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Hamlin v. Motel

Superior Court of Maine, Cumberland

June 15, 2015

MICHAEL HAMLIN, Plaintiff
v.
MAINE MOTEL, et al., Defendants

ORDER

Thomas D. Warren Justice, Superior Court

Before the court is defendant Maine Motel's motion to dismiss.

The standard applicable to a motion to dismiss is that

[f]or purposes of a motion to dismiss, the material allegations of the complaint must be taken as admitted. The complaint must be read in the light most favorable to the plaintiff to determine if it sets forth elements of a cause of action or alleges facts that would entitle plaintiff to relief pursuant to some legal theory. A claim shall only be dismissed when it appears beyond doubt that a plaintiff is not entitled to relief under any set of facts that he might prove in support of his claim.

In re Wage Payment Litigation, 2000 ME 162 ¶ 3, 759 A.2d 217.

In this case the rule that the material allegations of the complaint must be taken as admitted works against plaintiff Michael Hamlin because many of the material allegations in the complaint, taken as admitted, undercut his claim against the Maine Motel.

Material Facts Alleged

Hamlin's complaint alleges that he was a paying guest at the motel for three weeks beginning January 25, 2015.[1] He alleges that near the end of his stay he introduced himself to another guest at the Motel, defendant Betsy Foster, and invited her in for drinks, at which time he learned she was engaging in prostitution. He alleges that the following day he saw a series of males enter Foster's motel room. One of those males was defendant Preston Cooper.

Hamlin's complaint further alleges that on February 13, while still paying for a room at the Motel, he was released from the Cumberland County Jail with a check for $2, 212.00. Because his license was under suspension, he called Foster for a ride back to the Motel. Hamlin's complaint alleges that he also asked Foster to give him a ride to TD Bank the following day and that after cashing the check at TD Bank, he returned to Foster's car, counted the money in her presence, and placed it in his wallet.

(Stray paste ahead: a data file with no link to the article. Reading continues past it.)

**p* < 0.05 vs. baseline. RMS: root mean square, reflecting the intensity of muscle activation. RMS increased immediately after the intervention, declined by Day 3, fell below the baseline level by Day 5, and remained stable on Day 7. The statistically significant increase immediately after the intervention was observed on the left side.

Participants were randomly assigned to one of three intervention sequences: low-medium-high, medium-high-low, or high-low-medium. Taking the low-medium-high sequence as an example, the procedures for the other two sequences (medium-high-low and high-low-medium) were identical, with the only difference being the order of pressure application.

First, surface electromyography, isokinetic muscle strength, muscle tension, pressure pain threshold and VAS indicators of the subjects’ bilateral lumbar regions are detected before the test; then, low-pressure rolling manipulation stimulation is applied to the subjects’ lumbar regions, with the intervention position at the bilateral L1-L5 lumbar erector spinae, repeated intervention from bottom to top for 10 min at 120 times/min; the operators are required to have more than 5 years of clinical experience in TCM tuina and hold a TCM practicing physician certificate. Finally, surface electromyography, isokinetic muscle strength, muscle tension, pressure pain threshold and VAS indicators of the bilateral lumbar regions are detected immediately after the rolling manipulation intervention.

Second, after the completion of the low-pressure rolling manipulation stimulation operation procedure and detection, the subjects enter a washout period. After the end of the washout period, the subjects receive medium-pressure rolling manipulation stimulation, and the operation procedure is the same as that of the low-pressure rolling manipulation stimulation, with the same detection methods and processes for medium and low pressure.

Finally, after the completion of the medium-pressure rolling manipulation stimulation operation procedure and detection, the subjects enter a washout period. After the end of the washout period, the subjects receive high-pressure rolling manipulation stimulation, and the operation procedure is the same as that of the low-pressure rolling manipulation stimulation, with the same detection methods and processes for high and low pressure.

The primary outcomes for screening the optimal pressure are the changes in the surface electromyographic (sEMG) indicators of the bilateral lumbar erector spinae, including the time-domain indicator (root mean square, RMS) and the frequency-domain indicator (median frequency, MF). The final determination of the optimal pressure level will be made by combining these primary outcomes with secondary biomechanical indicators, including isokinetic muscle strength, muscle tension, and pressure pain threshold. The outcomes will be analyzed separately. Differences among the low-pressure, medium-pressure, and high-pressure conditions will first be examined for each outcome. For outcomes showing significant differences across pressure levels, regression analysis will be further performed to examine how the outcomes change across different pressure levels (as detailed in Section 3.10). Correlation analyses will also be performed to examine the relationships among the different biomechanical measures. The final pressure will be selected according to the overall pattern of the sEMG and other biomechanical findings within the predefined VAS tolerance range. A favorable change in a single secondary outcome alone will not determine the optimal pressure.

Hamlin's complaint alleges that later that evening there was a knock on his motel room door and he opened it, expecting it to be Foster. However, the person who entered was Cooper who, in collaboration with Foster, assaulted Hamlin and stole $ 580. See final paragraph of the "Background" section in the complaint and ¶ 2.

Hamlin further alleges that the Motel knew or should have known that Foster was engaging in prostitution at the Motel, which created an unsafe environment for other guests including plaintiff. Complaint 9.[2] He alleges that the assault and robbery against him was a direct and proximate result of the unsafe environment, Complaint ¶ 10, and that the Motel is responsible for the behavior of Foster and Cooper. Complaint ¶ 13-14.

Discussion

Absent a special relationship, persons have no legal duty to protect anyone from harm at the hands of third parties. Estate of Cilley v. Lane, 2009 ME 133 ¶ 17, 985 A.2d 481. However, innkeepers have been found to have a special relationship with their customers so that an innkeeper is required to exercise reasonable care to take such measures as are reasonably necessary to protect its customers from dangers, including intentional or negligent acts of third parties, that the innkeeper should reasonably anticipate. See Brewer v. Roosevelt Motor Lodge, 295 A.2d 647, 651 (Me. 1972). This is consistent with the duty of a landowner to exercise reasonable care to protect invitees from reasonably foreseeable harm caused by third persons. See Baker v. Mid Maine Medical Center, 499 A.2d 464, 469 (Me. 1985).

To the extent that Hamlin is alleging that the Motel should be strictly liable for the alleged actions of Foster and Cooper, Complaint ¶¶ 13-14, he is incorrect. The issue is whether the complaint adequately alleges that the Motel violated a duty to exercise reasonable care to protect Hamlin from reasonably foreseeable harm at the hands of Foster and Cooper. Whether a duty exists requires an examination of whether the defendant is "under an obligation for the benefit of the particular plaintiff." Maravell v. R.J. Grondin & Sons, 2007 ME 1 ¶ 7, 914 A.2d 709; Trusiani v. Cumberland & York Distributors, Inc., 538 A.2d ...


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